Graham, in Louisville for crusade, aims 'to preach as long as I live'
LOUISVILLE, Ky. (BP)--He has trouble standing and has slowed in recent months, but evangelist Billy Graham said June 19 that with God's grace he will preach the rest of his life.
Graham, 82, was in Louisville for the Greater Louisville Billy Graham Crusade, which will take place June 21-24 at Papa John's Cardinal Stadium. Graham's appearance comes just days after hospitalization for a series of surgeries over the past year to relieve fluid pressure on his brain.
He briefly spoke to some 75 members of the media June 19 on the field of Papa John's Cardinal Stadium. He was driven to the field on a golf cart, then used a cane to walk.
"I am sorry to let my age show, but I just got out of the hospital about two weeks ago," Graham said as he stepped from the golf cart.
While Graham held two crusades last year, he said there were moments in recent months when he questioned whether he would be healthy enough to hold a crusade in Louisville. In recent years his son, Franklin Graham, has attended each crusade, ready to step in and preach if necessary; he also will be on hand in Louisville.
"I'm grateful for the privilege of having the strength to be here," the older Graham said. "I wasn't sure that we could do that, but we put it in God's hands and I think the Lord has allowed me to have the strength.
"My biggest problem is standing. I can walk a little, but I can't stand very long. You [will] see me begin to look around for a place to sit down. I'll be standing here when I speak, because I'll have a podium to hold onto. If I don't, they'll have a chair behind me and I'll sit down to preach. I've done that before, and I'll be happy to do that again if that's what the Lord wants me to do."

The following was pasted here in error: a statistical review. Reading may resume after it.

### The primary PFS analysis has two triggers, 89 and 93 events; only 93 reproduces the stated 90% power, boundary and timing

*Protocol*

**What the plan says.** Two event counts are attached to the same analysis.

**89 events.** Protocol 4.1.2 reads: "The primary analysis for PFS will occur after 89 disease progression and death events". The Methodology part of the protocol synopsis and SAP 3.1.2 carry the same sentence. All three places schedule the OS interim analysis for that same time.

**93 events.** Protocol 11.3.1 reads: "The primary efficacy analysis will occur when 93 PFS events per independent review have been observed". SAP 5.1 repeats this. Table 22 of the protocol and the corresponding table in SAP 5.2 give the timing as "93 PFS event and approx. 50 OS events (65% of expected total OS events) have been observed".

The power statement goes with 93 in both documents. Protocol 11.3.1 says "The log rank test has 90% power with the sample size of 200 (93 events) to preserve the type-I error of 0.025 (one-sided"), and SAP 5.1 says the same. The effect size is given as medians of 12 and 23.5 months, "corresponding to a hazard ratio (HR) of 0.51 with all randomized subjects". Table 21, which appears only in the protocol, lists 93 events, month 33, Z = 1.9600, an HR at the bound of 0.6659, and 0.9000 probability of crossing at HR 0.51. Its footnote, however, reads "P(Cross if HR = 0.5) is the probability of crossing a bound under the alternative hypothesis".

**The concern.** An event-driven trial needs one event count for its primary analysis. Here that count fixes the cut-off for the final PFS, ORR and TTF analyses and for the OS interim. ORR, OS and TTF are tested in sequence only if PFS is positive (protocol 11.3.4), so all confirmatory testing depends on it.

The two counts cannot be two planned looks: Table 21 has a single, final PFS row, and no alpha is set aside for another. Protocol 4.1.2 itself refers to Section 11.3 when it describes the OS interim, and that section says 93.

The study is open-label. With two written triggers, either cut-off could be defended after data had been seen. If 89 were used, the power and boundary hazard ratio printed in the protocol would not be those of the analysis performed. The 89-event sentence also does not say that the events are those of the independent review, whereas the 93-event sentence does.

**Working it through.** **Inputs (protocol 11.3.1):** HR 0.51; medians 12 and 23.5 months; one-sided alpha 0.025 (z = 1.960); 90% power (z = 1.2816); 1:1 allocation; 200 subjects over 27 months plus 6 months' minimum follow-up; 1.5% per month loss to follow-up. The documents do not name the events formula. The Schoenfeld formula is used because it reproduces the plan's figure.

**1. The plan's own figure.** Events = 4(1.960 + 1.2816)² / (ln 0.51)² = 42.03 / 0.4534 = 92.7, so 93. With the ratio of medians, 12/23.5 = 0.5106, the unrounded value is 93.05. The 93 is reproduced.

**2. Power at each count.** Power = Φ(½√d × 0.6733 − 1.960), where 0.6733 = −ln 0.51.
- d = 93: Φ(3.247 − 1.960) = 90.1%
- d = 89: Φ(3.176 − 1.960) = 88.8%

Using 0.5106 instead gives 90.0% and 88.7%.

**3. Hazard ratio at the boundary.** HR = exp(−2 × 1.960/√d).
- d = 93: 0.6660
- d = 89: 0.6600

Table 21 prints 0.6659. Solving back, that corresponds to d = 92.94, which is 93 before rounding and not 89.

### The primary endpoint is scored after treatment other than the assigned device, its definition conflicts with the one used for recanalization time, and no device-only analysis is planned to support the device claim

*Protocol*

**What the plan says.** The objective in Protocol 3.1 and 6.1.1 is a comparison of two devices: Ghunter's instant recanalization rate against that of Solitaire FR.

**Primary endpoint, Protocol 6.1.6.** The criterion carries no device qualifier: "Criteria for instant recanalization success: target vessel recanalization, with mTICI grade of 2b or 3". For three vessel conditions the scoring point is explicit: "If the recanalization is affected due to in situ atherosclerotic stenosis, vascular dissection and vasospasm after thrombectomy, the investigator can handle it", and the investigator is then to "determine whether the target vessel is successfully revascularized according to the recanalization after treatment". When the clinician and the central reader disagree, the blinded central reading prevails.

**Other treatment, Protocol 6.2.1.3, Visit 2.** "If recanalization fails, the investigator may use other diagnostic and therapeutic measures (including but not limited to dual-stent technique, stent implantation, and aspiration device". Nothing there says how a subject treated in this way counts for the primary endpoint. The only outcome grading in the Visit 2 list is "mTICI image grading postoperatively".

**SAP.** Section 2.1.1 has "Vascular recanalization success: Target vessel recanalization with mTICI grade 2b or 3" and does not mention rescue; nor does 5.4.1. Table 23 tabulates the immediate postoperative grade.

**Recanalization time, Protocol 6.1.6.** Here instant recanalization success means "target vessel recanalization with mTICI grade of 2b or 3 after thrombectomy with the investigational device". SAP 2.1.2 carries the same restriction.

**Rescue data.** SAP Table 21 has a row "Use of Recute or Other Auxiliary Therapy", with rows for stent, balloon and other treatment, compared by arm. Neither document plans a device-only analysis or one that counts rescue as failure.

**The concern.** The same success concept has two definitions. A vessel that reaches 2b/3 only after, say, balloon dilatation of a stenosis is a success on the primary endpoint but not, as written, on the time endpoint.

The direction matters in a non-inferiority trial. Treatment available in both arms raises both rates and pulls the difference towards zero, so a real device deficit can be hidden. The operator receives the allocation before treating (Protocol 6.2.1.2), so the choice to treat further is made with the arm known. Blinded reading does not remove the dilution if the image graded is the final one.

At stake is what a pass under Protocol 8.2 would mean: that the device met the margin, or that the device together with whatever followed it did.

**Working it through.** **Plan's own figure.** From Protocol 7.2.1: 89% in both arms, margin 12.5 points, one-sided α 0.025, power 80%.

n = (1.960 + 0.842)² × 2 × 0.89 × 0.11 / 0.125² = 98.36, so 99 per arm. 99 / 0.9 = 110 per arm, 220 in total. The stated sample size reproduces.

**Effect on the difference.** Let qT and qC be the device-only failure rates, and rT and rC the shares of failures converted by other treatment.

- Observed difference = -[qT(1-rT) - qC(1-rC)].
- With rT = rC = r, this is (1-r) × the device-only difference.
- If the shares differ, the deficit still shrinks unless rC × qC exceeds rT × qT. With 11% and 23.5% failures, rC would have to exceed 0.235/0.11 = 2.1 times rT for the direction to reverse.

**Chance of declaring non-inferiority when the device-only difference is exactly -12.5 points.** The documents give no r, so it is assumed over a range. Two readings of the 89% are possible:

While Graham did entertain a handful of questions, he did not hold a full-fledged news conference. It was, he said, the first time he has failed to hold a news conference prior to a crusade. Because of his various surgeries, he said he "cannot answer all those questions anymore -- all the political questions, the social problems and all of that. I haven't been able to keep up with everything. I come here just to proclaim the gospel of Jesus Christ. I can do that with God's help. I've been preparing my messages, and trust that God will use them."
Last year, Franklin Graham took over for his father as CEO of the Billy Graham Evangelistic Association. Franklin Graham also gave the invocation at the presidential inauguration in January after his father had to withdraw because of health problems.
"He carries a big load," Billy Graham said of his son. "He took a big load off of me when he accepted it. He's a far better preacher than I am."
Graham last held a full-scale crusade in Louisville in 1956. He held two crusades last year -- one in Nashville, Tenn., and another in Jacksonville, Fla. He has a crusade scheduled in Fresno, Calif., for later this year.
R. Albert Mohler Jr., president of Southern Baptist Theological Seminary and chairman of the Greater Louisville Crusade's executive committee, said he is thankful that Graham has come to Louisville again.
"There has been a group of persons who for many years have been praying together that the Lord will bring Dr. Graham here for a major crusade," Mohler said. "The seeds of this were really sewn in 1956. Rare is the city that has the opportunity to host a Billy Graham crusade. Far rarer is the city that is able to have Dr. Graham come twice."
While Graham's pace has changed in recent years, his message hasn't. At one point during his comments, he quoted John 3:16.
"The message is going to be the gospel of Christ, because I believe that's the answer to many of the problems we face today as individuals, as families [and] as communities," he said.
Graham speculated that he may be the oldest evangelist to ever hold such a large-scale crusade. He also said he has no plans of slowing down.
"I intend to preach as long as I live," he said. "I don't know how long that will be, but I really appreciate the privilege of being here."
Graham said his fragile health has made him even more appreciative of the work Mohler has done as chairman of the Greater Louisville Crusade.
"I don't know if we've had a chairman before with such ability, and the ability to articulate [with an] intellectual background," Graham said. "I've watched him on national television on such programs as 'Larry King (Live),' and I've been proud of him every time. I'm delighted to join hands with him and proclaim the gospel to this area."
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